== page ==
Ramesh Iyer, the head cook and manager realize the old-school humility he imbibed while growing up in Karaikudi, Chettinad, Tamil Nadu. Twenty-five years ago, after arriving in Pune, he successfully established a catering business called Shri Annapurna, specializing in South Indian weddings and events. However, driven by a desire to give back to society, he chose to work at the mess. “I take pleasure in feeding people. It feels as if my ancestors, who were also involved in catering, bless me as I prepare meals for numerous individuals at the mess,” he shares.

While Ramesh has picked up some Marathi during his time in Pune, his partner Sanjay, who arrived two decades ago, is fluent in the language. Together, they have been running the restaurant for about four years, keeping the menu unchanged due to its enduring popularity among customers. As a result, they do not offer delivery services through platforms like Swiggy & Zomato, as the demand for food keeps them fully occupied.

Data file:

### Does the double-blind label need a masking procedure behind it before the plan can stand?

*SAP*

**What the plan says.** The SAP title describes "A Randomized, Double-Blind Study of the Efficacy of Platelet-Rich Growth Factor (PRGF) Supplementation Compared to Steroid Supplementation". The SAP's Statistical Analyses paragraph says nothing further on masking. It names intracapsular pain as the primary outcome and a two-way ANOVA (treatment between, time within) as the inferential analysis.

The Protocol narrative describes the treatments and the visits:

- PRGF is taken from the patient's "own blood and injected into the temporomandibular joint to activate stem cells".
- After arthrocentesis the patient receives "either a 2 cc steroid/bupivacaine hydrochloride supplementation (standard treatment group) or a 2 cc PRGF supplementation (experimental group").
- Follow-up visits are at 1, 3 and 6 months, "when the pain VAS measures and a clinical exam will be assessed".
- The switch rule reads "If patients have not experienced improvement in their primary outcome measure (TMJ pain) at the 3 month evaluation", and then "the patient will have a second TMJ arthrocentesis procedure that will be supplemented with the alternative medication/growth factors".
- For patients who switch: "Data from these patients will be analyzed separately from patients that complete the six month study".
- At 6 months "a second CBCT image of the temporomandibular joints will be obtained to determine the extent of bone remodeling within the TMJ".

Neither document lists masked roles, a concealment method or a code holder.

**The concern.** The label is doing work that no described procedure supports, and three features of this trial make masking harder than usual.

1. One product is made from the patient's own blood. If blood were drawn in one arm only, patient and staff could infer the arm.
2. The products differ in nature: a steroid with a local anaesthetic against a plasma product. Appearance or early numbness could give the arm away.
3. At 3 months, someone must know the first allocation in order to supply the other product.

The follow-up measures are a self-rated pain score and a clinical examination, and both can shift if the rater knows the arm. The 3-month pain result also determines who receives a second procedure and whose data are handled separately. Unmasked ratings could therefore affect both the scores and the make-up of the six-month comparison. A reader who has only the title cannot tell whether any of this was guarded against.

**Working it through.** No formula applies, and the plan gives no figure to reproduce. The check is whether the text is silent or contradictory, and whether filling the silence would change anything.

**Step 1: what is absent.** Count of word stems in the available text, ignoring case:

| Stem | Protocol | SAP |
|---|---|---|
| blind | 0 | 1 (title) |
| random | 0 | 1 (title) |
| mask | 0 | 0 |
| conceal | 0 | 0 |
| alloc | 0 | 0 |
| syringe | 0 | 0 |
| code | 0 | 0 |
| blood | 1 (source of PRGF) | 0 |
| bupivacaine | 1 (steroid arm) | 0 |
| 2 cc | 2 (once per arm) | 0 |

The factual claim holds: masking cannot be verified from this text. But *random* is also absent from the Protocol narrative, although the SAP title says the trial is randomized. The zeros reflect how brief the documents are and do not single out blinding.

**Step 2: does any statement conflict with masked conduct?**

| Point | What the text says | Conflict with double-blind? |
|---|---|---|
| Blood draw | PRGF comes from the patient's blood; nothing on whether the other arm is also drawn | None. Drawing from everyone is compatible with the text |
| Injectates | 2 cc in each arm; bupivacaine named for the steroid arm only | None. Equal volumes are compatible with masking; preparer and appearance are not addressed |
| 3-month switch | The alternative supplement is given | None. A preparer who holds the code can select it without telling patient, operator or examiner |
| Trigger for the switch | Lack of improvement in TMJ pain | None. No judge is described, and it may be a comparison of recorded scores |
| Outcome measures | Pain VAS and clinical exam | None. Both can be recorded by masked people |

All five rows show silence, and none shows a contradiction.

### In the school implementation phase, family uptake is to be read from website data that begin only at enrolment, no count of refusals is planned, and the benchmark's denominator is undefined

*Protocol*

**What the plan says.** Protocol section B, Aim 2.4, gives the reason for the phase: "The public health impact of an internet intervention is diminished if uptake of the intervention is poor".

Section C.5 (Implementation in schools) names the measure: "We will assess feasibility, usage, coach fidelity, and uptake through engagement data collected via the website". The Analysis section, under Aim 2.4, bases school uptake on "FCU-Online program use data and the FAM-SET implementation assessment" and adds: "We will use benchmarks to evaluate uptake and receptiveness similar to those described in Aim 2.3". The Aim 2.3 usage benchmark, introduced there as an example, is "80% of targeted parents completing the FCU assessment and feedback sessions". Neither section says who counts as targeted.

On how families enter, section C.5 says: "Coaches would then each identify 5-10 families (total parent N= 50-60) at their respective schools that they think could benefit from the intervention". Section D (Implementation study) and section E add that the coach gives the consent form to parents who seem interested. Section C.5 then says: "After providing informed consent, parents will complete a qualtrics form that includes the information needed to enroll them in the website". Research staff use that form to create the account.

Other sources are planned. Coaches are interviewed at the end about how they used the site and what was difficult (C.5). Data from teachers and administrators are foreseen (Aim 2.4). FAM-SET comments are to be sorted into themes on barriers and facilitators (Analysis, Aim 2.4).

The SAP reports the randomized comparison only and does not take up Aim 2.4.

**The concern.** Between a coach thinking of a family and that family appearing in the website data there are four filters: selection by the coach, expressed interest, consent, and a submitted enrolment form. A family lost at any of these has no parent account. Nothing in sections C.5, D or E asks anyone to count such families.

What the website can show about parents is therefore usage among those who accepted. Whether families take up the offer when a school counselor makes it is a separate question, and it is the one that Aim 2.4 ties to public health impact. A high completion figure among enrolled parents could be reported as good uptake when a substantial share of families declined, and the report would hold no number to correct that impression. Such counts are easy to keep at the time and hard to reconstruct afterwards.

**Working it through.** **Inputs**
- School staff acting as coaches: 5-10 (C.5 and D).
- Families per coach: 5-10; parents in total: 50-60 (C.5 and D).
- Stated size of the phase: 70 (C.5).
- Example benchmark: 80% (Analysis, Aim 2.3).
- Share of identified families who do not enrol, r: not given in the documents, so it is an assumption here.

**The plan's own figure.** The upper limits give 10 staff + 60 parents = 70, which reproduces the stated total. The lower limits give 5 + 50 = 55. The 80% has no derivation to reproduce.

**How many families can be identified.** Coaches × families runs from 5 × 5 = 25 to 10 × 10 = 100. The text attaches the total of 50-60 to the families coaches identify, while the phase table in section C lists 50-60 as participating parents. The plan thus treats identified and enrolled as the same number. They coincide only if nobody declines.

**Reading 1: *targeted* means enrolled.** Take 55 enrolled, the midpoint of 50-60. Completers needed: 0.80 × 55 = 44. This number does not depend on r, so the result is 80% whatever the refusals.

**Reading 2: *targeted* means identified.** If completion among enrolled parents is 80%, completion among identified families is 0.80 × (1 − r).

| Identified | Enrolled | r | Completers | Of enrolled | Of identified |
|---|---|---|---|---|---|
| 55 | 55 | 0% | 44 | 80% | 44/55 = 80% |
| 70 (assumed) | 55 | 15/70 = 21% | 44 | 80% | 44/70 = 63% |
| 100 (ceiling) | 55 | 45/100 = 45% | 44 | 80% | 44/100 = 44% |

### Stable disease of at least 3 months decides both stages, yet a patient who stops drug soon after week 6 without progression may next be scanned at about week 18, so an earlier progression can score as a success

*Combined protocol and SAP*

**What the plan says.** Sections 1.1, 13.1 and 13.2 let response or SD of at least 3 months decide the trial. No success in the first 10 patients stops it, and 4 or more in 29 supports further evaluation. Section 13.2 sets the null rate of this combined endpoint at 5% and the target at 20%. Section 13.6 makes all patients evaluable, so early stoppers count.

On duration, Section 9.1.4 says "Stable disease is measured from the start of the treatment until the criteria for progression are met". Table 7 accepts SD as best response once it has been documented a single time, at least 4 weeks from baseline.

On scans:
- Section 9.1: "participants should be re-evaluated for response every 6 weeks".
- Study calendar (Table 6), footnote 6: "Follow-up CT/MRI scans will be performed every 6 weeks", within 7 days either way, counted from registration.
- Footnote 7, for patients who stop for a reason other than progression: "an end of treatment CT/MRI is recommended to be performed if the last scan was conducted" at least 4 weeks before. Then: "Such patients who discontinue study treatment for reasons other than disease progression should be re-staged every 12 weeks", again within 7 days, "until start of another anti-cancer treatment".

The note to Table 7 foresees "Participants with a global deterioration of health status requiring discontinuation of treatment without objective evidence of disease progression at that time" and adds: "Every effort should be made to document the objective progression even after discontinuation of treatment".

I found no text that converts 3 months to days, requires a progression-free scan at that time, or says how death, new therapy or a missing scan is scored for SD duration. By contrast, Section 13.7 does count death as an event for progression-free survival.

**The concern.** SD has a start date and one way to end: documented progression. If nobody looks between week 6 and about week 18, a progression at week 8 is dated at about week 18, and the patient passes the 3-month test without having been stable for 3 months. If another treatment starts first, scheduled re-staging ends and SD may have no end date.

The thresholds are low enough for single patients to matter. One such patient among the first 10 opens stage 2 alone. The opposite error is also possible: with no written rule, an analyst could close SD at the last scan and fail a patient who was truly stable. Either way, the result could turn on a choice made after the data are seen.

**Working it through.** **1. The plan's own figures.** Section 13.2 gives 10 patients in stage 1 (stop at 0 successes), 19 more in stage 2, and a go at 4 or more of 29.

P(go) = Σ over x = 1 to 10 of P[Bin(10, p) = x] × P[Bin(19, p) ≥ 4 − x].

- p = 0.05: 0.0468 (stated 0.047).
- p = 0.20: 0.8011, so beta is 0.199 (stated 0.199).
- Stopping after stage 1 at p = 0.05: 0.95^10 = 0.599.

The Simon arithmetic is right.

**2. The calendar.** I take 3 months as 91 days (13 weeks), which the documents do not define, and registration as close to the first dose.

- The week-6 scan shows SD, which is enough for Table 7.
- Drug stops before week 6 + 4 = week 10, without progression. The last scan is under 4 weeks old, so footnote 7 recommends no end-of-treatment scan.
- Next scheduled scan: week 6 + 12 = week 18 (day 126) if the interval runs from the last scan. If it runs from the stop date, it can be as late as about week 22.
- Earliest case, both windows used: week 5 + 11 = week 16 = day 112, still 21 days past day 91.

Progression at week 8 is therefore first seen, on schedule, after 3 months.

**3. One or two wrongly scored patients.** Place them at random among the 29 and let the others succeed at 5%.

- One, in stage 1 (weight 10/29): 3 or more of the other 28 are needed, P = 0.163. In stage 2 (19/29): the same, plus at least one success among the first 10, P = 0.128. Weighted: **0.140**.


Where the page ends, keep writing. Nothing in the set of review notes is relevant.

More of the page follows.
Ramesh explains that the taste of South Indian cuisine varies across the five states, even for common dishes like sambar, dosa, or vegetable preparations. Each state boasts its own unique flavors, such as the generous use of coconut in Kerala, the spiciness of Andhra cuisine, and the incorporation of jaggery in Karnataka dishes. “In Tamil Nadu, we maintain a delicate balance of all the ingredients,” he adds. Third Sunday of every month, the mess presents a feast reminiscent of a wedding, featuring an array of 13 to 14 dishes. The feast includes kootu, avial prepared with seven vegetables, masala vada, pachidi, and payasam, among others.

Some customers specifically visit the mess for this grand thali experience. Ganesh emphasizes that their fundamental principle is to fulfill the needs of those who come to dine at the restaurant. In doing so, South Indian Mess has carved its niche as a beloved and enduring Pune landmark, perpetuating the rich culinary heritage of South India.